The Michigan Refugee Assistance Program, a student-led organization dedicated to assisting recently resettled refugees in the greater Detroit and Ann Arbor areas, held the second of their four-part roundtable series Thursday night examining the intersectional issues within the refugee crisis. This particular speaker event was focused on examining educational barriers faced by refugees as well as the response, or lack thereof, from refugee communities, nonprofits and students. The event was held at Weill Hall and was attended by about 25 undergraduate and graduate students.
LSA junior Ayah Kutmah, vice president of External Affairs for MRAP and one of the event’s organizers, said the organization’s purpose goes beyond solely supporting refugees in Southeast Michigan. Rather, Kutmah said MRAP hopes to teach the community about the diverse set of difficulties affecting refugees. She, as well as the rest of MRAP, said they hoped these roundtable events would help fulfill that goal of educating the student body about issues related to refugees like education, as well as dispel any inaccuracies regarding the refugee crisis.
“Our speaker series, in general, arose from the need to look at intersectionality, not just looking at refugees as people that just resettle or that you donate to,” Kutmah said. “We are looking at the things that they struggle with both institutionally in the United States and globally, so one of those things is education.”
She explained there are dangerous assumptions about the refugee crisis, particularly regarding the fact that people fail to consider the issues that impact refugees beyond just resettlement.
“When people think of refugees, they don’t think of education and they don’t think of the barriers of education,” Kutmah said. “They don’t think about the intersectionality of different things.”
LSA and Art & Design freshman Gabe Consiglio echoed Kutmah’s sentiments about the student body’s problem of overgeneralizing and misunderstanding issues related to refugees.
“We’re in a climate right now where it is really important to talk about this just because people are ignorant,” Consiglio said. “It is important to get talking about this to have people understand that … (refugees) are just like us and they’re not a threat like a lot of people would think that they are.”
Lilah Khoja, a Public Health graduate student focusing on medical issues affecting refugees and female reproductive health, lead the roundtable discussion about the importance and intersectional impact of education on the refugee crisis. Though Khoja did not understate the number of problems affecting refugees, she focused her presentation on education because she said she believes it to be the most withstanding problem.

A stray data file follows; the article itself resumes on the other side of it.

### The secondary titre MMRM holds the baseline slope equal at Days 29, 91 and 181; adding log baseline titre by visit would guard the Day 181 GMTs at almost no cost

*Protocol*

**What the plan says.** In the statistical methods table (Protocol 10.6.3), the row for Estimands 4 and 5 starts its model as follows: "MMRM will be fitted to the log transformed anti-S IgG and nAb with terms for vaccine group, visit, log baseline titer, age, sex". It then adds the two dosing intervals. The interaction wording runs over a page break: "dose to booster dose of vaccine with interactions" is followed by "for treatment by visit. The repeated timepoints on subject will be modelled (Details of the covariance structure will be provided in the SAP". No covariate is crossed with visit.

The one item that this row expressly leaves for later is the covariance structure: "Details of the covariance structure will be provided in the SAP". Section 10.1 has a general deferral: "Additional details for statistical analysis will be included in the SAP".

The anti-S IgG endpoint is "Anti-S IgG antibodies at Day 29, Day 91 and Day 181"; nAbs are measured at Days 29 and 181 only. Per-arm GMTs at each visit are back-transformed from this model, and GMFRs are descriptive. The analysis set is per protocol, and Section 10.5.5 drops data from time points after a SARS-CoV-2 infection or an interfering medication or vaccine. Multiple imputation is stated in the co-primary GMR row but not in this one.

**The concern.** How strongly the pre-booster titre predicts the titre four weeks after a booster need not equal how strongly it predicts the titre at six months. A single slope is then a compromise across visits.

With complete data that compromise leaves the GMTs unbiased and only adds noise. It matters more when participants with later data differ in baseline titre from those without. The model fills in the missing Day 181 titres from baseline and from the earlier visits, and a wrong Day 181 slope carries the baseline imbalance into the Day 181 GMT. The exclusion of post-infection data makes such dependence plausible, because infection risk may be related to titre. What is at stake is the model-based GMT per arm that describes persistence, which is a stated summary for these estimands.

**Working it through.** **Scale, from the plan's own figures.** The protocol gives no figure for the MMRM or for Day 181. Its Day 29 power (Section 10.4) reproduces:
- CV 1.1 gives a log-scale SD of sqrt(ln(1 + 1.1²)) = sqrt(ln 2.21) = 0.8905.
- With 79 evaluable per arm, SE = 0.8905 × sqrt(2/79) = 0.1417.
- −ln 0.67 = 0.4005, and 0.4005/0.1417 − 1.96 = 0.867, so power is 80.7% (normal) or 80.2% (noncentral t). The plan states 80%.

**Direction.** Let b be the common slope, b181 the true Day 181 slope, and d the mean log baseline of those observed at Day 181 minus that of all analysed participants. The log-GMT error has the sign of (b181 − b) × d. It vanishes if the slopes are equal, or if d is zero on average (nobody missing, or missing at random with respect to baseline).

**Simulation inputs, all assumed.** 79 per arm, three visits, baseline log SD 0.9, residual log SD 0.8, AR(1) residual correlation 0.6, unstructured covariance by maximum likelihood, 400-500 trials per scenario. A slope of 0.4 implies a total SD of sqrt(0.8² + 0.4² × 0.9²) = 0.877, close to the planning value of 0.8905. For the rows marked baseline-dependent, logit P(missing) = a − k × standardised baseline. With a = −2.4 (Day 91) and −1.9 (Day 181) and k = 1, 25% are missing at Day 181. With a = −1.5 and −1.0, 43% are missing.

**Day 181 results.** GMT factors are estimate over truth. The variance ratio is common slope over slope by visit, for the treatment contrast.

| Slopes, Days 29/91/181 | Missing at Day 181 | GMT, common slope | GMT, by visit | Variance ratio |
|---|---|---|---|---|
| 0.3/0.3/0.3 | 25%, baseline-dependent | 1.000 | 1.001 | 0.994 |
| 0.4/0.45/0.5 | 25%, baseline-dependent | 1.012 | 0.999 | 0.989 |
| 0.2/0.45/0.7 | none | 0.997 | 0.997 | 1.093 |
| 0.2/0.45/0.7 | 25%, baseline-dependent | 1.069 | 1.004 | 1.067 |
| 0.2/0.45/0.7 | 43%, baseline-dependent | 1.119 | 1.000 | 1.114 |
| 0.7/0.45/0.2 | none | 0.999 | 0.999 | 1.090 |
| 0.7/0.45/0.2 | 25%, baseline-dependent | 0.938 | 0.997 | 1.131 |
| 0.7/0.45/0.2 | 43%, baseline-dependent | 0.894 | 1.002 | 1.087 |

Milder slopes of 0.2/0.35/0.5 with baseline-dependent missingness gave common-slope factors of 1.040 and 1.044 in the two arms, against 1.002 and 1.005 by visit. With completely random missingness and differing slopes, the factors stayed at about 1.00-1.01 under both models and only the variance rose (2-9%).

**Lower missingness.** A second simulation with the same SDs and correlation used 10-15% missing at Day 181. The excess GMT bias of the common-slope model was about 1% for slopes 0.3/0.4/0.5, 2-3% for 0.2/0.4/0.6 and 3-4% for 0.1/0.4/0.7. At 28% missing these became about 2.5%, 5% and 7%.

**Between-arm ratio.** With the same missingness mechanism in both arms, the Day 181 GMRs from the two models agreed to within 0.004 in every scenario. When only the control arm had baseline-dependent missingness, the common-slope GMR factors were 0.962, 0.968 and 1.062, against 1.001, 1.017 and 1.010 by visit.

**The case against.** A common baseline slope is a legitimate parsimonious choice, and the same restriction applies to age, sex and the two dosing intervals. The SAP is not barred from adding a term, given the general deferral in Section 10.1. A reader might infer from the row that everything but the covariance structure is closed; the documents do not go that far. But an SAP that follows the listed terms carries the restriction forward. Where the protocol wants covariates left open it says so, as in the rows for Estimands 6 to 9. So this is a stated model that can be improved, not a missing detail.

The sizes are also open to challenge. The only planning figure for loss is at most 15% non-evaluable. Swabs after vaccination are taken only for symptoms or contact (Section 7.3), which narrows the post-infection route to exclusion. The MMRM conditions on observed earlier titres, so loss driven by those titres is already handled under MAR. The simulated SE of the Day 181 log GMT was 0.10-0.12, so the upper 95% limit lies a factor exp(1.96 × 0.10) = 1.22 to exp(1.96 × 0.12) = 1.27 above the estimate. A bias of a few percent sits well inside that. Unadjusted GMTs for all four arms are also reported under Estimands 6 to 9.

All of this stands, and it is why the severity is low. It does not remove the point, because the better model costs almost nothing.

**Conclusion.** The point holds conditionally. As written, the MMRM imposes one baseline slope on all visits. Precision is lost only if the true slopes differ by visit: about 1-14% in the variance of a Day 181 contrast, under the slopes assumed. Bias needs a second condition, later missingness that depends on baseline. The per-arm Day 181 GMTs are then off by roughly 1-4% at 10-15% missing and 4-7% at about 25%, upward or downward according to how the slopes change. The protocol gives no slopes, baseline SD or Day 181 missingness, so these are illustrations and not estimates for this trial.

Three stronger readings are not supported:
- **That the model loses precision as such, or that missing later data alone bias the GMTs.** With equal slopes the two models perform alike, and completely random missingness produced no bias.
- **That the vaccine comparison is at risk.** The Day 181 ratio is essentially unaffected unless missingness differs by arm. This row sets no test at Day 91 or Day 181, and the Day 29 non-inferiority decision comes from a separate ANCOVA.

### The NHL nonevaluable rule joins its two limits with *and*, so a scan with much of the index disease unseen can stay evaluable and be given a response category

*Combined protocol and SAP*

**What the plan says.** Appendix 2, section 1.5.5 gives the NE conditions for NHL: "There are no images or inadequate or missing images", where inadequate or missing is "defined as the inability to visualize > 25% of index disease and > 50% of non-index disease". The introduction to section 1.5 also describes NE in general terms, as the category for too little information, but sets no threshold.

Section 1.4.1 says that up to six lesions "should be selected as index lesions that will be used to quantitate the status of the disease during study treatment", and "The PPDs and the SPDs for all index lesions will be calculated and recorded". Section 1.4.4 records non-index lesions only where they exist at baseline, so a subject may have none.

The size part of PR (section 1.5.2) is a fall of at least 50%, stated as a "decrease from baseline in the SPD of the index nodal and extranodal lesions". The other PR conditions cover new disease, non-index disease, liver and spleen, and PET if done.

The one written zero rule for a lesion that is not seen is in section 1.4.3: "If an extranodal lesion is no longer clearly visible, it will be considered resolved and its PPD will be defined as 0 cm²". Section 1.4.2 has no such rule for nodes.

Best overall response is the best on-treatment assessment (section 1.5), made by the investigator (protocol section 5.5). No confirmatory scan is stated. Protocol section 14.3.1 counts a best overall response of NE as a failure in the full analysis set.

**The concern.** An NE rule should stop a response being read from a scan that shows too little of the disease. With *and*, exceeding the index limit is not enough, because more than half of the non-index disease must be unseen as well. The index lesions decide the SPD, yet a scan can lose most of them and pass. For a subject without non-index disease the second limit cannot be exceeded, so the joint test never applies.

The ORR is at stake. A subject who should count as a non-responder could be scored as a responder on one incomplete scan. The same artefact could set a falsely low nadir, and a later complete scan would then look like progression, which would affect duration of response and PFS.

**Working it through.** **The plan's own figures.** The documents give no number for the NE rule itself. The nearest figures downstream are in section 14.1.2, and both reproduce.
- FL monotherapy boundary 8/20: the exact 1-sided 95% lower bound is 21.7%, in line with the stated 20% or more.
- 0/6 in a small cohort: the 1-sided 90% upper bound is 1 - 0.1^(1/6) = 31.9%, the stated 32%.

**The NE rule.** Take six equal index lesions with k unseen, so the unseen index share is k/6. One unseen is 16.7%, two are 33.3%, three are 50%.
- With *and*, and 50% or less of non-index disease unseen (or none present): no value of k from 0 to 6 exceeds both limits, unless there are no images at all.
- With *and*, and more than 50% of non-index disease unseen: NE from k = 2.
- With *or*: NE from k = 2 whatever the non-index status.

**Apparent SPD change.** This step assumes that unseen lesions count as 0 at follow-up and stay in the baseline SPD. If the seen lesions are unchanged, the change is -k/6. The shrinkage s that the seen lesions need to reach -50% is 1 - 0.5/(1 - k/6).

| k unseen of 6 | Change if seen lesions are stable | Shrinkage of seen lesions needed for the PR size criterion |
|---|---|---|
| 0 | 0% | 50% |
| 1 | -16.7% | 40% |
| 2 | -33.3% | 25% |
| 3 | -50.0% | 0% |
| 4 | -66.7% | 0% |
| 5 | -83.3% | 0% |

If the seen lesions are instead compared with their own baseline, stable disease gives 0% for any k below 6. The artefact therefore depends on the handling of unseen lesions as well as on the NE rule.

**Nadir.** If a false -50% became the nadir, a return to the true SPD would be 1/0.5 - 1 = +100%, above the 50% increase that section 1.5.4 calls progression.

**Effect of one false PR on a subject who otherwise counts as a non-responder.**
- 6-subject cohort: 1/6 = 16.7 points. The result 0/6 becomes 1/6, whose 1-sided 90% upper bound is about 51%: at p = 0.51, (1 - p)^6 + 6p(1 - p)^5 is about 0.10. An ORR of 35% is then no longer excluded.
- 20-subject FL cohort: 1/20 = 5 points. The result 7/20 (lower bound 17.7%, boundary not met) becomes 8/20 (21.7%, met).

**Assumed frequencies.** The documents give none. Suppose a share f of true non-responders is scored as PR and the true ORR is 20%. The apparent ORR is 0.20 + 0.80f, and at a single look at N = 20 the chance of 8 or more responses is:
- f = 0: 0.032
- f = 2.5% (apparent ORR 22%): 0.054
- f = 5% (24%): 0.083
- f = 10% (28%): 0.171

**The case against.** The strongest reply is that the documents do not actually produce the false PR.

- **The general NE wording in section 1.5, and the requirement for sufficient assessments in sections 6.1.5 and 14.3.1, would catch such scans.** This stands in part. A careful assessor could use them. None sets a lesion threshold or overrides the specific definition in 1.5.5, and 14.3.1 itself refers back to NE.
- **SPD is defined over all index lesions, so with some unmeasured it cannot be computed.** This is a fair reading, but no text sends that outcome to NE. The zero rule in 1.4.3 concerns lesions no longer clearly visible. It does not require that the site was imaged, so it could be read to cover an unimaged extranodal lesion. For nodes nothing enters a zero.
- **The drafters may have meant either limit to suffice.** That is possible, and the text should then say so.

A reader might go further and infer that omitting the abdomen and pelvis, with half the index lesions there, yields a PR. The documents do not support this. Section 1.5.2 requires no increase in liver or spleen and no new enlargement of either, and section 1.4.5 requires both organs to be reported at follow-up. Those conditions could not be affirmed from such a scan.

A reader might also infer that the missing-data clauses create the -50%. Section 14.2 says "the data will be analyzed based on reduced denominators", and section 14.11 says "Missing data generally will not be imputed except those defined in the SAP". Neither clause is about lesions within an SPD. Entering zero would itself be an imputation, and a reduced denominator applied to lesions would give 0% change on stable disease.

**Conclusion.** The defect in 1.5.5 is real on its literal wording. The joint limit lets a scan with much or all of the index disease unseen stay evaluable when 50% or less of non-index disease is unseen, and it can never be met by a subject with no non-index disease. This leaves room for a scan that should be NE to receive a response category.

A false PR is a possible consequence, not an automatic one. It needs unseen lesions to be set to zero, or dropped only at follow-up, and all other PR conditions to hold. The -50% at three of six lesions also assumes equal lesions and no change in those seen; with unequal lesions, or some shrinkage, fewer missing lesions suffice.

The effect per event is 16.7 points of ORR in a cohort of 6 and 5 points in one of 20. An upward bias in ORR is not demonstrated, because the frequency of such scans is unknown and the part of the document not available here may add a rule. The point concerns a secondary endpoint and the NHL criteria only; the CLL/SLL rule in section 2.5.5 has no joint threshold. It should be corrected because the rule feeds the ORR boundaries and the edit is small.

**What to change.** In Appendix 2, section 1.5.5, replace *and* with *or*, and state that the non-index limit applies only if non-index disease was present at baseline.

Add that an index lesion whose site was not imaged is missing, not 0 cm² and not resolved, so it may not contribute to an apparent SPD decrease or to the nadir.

“Education is a really valuable asset,” Khoja said. “People can take away anything from you. You can lose your house, you can lose your job, but you can’t lose your education. That’s something that you have with you from the moment that you get it until the moment that you die.”
Not only is education important for creating and shaping citizens into intelligent, impactful individuals of society, Khoja argued, but being educated is directly related to a variety of other parts of our society, such as having immensely better health, a longer life expectancy and a lower potential for abuse and exploitation among many other potential side effects.
“Education is the one thing that really has the ability to lift people out of poverty, has the ability to make people healthier, to make people productive members of society,” Khoja said.
Despite the overt importance of education, Khoja said refugees face extreme obstacles to getting an education. Khoja attributed this because of a few specific reasons. She argues that educational barriers within primary and secondary schools exist because of little to no funding.
Furthermore, Khoja said these obstacles are exacerbated by language differences and unfamiliar education systems that exist between different countries and school systems. Beyond primary and secondary education, there are barriers that exist within tertiary education — only 1 percent of them have access to tertiary school.
Access to higher education is seen as a luxury, not a fundamental right like it is the U.S., Khoja stated. Only those with a lot of money will have access to higher education because it is expensive. However, Khoja said refugees are not even inclined to invest in it because it will not guarantee them a job afterward.
“People don’t go to college because they don’t think it’s going to benefit them in any way,” Khoja said. “What effect do you think this is going to have on someone’s psyche?”
There are obvious reasons for these barriers, Khoja argued. According to her presentation, only 2 percent of humanitarian aid goes toward education. She said she believes the primary reason for this is because donating to support someone’s education is as not attractive as donating food or resources that have a direct impact on someone’s health.
Despite the conversation ending with many uncertainties about the refugee crisis and education, Khoja and MRAP said they hope that the event will spark more widespread conversations around campus about the issue.
LSA freshman Meghan Selvidge said she agreed with MRAP’s goals and she hoped the conversation continues.
“Education is something that a lot of people can take for granted so I think that learning about the specific hardships (that refugees face) can (eventually) lead to social change and action,” Selvidge said.